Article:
Rogers Ordered to Grant TTC Wireless Access to Bell and Telus

In a significant announcement made today, François-Philippe Champagne, Minister of Innovation, Science and Industry, revealed new spectrum licence conditions, mandating Rogers give Telus, Bell and other carriers wireless access to the TTC subway, by October 3, 2023.

This announcement was made with Olivia Chow, Toronto’s Mayor, and several members of Parliament from the Toronto area on Monday.

Effective immediately, these conditions mandate every mobile carrier active in Toronto to:

  1. Guarantee the same quality of service to all Toronto Transit Commission (TTC) subway riders by the set deadline of October 3.
  2. Swiftly initiate efforts to augment the existing network coverage, ensuring comprehensive voice, text, and data services across the TTC subway system within strict timelines.
  3. Ensure service in every new station and tunnel concurrently with their operational inauguration by the TTC.

Failure to adhere to these conditions could see the Minister imposing penalties such as financial fines, or even the suspension or revocation of the spectrum licence.

“Cellular connectivity on the subway is about more than just convenience. It is a critical public safety matter. TTC passengers have waited too long to access cellular services when riding the subway. That’s why today we’re taking immediate action on behalf of hundreds of thousands of frustrated passengers to require that by October 3, all subway riders have access to cellular services regardless of their mobile carrier,” said Champagne.

The objective behind these rigorous measures is the federal government’s commitment to guaranteeing that all Torontonians on the subway system have uninterrupted access to cellular services at the earliest, especially vital services like emergency response, it said.

“Everyone should be able to have cell phone service on the subway, regardless of their carrier. I welcome today’s announcement and invite mobile carriers to work together to quickly deliver the service that Torontonians need and deserve. People should be able to [rely] on these services while riding the TTC,” said Mayor Chow.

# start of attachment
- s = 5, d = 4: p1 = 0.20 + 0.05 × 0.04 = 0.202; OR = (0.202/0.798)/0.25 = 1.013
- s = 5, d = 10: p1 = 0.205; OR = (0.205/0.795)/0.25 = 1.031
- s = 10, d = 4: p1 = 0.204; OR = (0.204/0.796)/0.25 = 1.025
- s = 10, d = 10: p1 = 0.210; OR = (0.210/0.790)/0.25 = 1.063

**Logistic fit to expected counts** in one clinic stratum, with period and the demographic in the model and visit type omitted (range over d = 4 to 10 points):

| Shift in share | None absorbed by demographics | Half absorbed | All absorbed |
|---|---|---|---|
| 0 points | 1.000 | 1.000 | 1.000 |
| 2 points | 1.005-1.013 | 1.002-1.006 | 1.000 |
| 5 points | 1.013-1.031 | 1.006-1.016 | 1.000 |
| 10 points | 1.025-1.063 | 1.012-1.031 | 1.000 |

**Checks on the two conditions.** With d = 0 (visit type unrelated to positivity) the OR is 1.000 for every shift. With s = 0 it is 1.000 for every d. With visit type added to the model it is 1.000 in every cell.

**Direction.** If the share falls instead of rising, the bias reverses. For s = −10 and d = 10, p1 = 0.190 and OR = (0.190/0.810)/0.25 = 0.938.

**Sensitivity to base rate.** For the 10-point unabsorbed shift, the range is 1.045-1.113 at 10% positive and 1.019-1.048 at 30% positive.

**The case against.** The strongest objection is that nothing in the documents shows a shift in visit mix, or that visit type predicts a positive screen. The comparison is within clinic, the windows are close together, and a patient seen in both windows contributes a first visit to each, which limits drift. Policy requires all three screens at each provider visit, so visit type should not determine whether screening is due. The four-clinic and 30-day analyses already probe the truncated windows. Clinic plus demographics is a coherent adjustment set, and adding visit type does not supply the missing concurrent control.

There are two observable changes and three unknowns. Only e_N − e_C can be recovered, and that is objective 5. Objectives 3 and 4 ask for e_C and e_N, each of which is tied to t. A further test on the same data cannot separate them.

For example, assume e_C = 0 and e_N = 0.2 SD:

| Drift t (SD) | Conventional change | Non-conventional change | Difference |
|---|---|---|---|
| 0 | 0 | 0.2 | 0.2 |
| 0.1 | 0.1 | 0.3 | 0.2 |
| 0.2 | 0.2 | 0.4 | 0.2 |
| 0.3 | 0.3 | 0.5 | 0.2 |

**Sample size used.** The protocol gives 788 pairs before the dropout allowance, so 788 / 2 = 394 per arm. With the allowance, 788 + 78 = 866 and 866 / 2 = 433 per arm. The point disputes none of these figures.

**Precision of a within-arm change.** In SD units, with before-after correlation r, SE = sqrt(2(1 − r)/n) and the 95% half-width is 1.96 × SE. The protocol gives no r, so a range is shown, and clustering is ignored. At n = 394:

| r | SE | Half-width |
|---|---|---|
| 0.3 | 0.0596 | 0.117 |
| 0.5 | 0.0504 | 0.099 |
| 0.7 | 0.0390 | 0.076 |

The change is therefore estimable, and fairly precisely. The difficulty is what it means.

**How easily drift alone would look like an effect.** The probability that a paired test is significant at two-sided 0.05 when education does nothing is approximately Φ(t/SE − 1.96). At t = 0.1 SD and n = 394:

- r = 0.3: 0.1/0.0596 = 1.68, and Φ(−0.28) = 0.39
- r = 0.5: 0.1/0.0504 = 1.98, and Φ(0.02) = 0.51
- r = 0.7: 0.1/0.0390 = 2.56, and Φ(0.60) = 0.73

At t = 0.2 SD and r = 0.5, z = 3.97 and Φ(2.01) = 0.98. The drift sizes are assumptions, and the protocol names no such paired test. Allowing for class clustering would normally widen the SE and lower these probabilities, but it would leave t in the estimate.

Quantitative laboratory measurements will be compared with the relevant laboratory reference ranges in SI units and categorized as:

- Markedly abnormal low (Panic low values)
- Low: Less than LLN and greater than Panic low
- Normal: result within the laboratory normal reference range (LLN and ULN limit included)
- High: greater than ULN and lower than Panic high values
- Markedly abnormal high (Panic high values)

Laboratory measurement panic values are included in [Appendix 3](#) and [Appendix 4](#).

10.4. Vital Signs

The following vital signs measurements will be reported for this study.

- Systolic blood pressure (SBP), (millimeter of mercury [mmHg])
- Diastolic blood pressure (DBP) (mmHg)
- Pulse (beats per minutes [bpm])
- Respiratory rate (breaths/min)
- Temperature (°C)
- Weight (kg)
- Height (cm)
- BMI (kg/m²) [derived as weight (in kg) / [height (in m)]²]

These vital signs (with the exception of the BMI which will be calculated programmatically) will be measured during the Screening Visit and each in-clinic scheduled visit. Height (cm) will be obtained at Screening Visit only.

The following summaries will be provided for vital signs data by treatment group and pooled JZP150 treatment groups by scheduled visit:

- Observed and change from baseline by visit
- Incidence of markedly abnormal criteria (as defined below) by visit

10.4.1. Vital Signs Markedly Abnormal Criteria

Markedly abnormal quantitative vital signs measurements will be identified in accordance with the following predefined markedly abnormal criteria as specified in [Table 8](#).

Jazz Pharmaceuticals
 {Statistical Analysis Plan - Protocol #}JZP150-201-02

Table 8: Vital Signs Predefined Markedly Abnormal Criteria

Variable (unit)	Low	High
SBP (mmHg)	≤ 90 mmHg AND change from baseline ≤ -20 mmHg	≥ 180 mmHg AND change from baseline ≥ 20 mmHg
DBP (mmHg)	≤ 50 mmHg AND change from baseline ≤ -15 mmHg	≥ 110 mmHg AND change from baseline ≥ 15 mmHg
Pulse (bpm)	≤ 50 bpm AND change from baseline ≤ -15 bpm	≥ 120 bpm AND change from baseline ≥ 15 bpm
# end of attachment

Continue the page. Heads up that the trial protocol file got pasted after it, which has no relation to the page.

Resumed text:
Last month, Rogers launched 5G in key subway sections, sparking disputes with telecom rivals Bell and Telus over access. This began when Rogers acquired BAI Canada, the firm that held exclusive subway wireless infrastructure rights on the TTC. Following violent subway incidents, Champagne emphasized the need for universal cellular service and, given the companies’ unresolved differences, started a consultation to potentially impose additional license conditions.

Update September 11, 9am PDT: Statements added from Rogers and Telus.

“This approach reflects what we’ve been proposing all along – to bring 5G services to all riders as quickly as possible. Bell and Telus have been dragging their heels and the federal government is now forcing them to work with us in earnest to make connectivity possible for all riders. This is good news for Toronto transit riders. While we’ve been busy building, they’ve been busy whining. We’ll continue to work around the clock to upgrade and expand the network so all riders can connect anywhere on the subway,” said a Rogers spokesperson in a statement to iPhone in Canada.

A Telus spokesperson also sent in a statement to iPhone in Canada, saying it “is pleased by today’s decision to compel Rogers to provide access to all carriers on the TTC. Minister Champagne’s order will significantly improve public safety and fair competition. It is regrettable that it took his action to force Rogers to do what they had promised to do months ago. The Telus team stands ready to light up access as soon as possible, to the benefit of all TTC riders.”

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